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reply to post by Hastobemoretolife
 


Actually DOW futures are up almost 1%... and Hong Kong is in the green by .5% (1% on red chip)

I don't think tomorrow is going to be brutal like today was...

However, i will add the disclaimer... If Czech and Russia take a nose dive... all bets are off lol

I think we'll do OK tomorrow... and make back some of these losses from today.



posted on Feb, 18 2009 @ 02:05 AM
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Originally posted by Tentickles
reply to post by nj2day
 


Yeah but if this continues for along time its bad news for the world. I'm hoping its a short term thing but you never know with the stock markets these days.


LOL yah, my models were destroyed in October... so the market is still rather unpredictable...

I cashed out my stocks in August... as I saw this coming... so I haven't really strived to get good working models back up yet... figured I'd wait till things calmed down...




[edit on 18-2-2009 by nj2day]



posted on Feb, 18 2009 @ 02:08 AM
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reply to post by BooBetty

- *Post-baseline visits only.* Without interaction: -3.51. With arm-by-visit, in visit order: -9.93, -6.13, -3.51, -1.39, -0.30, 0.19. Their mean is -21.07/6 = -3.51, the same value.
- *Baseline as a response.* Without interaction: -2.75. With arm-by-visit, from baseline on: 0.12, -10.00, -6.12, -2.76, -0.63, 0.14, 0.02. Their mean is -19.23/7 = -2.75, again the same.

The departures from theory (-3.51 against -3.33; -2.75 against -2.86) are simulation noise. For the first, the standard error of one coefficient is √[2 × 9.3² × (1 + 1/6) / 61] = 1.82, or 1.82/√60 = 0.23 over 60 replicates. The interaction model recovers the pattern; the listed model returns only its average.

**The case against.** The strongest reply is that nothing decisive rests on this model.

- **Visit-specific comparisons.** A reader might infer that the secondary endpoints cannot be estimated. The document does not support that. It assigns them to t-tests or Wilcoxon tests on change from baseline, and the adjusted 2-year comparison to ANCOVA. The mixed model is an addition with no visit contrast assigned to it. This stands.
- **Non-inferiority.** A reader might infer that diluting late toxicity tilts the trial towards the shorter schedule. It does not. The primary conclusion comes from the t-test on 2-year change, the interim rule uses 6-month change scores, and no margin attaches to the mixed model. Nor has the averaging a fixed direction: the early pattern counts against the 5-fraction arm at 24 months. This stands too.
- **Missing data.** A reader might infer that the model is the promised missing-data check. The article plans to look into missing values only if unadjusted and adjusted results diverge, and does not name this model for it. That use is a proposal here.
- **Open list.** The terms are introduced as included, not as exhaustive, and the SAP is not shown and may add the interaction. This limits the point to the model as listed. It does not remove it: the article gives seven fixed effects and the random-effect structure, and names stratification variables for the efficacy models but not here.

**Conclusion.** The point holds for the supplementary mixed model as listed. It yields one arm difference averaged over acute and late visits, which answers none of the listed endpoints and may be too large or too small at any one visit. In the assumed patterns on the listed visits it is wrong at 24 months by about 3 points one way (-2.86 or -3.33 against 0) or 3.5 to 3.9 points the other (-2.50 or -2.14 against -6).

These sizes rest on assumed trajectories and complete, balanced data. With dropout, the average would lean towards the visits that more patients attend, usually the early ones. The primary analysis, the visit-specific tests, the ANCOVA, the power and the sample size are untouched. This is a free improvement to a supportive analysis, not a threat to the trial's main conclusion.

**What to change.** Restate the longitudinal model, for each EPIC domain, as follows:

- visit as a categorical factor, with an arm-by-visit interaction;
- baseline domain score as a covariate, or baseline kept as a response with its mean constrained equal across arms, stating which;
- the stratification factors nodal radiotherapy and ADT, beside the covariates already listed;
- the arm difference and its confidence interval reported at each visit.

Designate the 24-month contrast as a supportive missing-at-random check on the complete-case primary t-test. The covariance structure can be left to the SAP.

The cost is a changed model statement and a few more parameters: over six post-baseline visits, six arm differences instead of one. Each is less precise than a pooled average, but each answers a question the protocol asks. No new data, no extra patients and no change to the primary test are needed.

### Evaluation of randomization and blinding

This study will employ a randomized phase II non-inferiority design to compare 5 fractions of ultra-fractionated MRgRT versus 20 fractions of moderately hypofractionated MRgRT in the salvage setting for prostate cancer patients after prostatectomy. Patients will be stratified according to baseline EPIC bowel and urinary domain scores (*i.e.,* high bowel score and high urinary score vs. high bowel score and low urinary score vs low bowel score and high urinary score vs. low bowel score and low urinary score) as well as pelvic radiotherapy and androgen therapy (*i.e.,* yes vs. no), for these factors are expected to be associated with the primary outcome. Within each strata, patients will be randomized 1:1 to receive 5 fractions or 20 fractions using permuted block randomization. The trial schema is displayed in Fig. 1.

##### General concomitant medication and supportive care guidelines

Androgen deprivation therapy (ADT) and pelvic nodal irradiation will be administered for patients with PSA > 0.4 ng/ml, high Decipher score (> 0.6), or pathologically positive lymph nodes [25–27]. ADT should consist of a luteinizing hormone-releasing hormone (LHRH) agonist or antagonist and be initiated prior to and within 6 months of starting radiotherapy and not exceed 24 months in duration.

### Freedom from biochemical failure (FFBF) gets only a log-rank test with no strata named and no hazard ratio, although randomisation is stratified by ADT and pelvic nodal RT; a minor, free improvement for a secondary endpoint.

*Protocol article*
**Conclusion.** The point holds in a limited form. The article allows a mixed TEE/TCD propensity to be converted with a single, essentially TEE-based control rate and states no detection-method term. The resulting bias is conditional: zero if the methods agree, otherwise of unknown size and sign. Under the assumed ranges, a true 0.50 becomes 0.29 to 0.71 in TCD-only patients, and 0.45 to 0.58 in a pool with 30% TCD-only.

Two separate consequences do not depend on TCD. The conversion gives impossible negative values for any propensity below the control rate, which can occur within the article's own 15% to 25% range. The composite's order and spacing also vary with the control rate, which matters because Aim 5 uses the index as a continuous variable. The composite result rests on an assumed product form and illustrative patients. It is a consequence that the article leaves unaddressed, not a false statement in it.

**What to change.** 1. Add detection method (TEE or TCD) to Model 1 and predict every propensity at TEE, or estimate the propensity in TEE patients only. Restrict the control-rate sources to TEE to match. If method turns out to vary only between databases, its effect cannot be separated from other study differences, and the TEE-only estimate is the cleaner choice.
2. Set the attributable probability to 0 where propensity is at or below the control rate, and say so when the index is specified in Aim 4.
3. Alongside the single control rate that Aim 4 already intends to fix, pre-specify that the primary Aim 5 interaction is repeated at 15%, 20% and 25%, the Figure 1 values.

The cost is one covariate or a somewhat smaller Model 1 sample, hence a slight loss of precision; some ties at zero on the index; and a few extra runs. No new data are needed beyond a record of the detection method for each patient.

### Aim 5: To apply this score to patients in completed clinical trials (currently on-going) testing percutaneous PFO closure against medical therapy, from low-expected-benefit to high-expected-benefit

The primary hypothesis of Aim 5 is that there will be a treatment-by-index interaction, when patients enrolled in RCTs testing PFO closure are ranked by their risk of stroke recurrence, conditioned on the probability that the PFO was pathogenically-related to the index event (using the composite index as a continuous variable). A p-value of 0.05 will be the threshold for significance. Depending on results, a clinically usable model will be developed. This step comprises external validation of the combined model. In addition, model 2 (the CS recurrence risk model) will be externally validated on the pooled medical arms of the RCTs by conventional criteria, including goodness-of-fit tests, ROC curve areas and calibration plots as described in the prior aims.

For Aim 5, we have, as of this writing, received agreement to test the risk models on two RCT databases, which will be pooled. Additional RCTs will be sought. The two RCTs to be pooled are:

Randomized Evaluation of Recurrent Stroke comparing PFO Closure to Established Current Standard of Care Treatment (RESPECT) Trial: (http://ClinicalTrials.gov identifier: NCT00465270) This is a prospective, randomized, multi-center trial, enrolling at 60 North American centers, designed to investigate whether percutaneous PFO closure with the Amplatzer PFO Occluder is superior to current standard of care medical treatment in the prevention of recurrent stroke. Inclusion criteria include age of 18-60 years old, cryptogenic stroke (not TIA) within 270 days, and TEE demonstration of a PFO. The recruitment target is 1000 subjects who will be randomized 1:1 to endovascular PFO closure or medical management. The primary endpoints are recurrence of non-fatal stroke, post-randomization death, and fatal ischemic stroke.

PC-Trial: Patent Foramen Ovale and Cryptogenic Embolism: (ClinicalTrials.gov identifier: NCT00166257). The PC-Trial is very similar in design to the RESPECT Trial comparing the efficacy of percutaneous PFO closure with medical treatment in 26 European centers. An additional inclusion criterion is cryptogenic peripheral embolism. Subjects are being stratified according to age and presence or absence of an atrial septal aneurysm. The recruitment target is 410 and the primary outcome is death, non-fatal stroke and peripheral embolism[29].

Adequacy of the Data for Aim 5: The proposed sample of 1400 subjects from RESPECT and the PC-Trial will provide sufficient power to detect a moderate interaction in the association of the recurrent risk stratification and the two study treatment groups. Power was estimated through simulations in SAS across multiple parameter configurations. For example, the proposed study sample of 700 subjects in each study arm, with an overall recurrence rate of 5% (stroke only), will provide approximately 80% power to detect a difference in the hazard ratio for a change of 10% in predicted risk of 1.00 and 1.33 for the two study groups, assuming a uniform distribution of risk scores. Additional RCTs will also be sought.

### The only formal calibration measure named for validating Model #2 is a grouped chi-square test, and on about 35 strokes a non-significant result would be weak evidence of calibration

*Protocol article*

Dump foreign reserves...incite a run on Asian currencies?

Dollar broke it's downtrend...Treasuries rallied. Are you implying that Bernanke is following through on his remarks about buying the long end?

If so, I like it!

Thanks BooBetty.

GL



posted on Feb, 18 2009 @ 02:09 AM
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reply to post by nj2day
 




Sigh... We've already determined that Denninger was overreacting.


That man ALWAYS over-reacts... which is why I don't like him. Really rather annoying.. screaming the end is neigh, I open by screens and I see nothing spectacular..

In fact, the only interesting news from all of this is that Gold and the Dollar rose at the same time in conjunction with one another.. which is interesting.

Denninger embarrasses himself once again......... SURPRISE! .. well .. guess not really..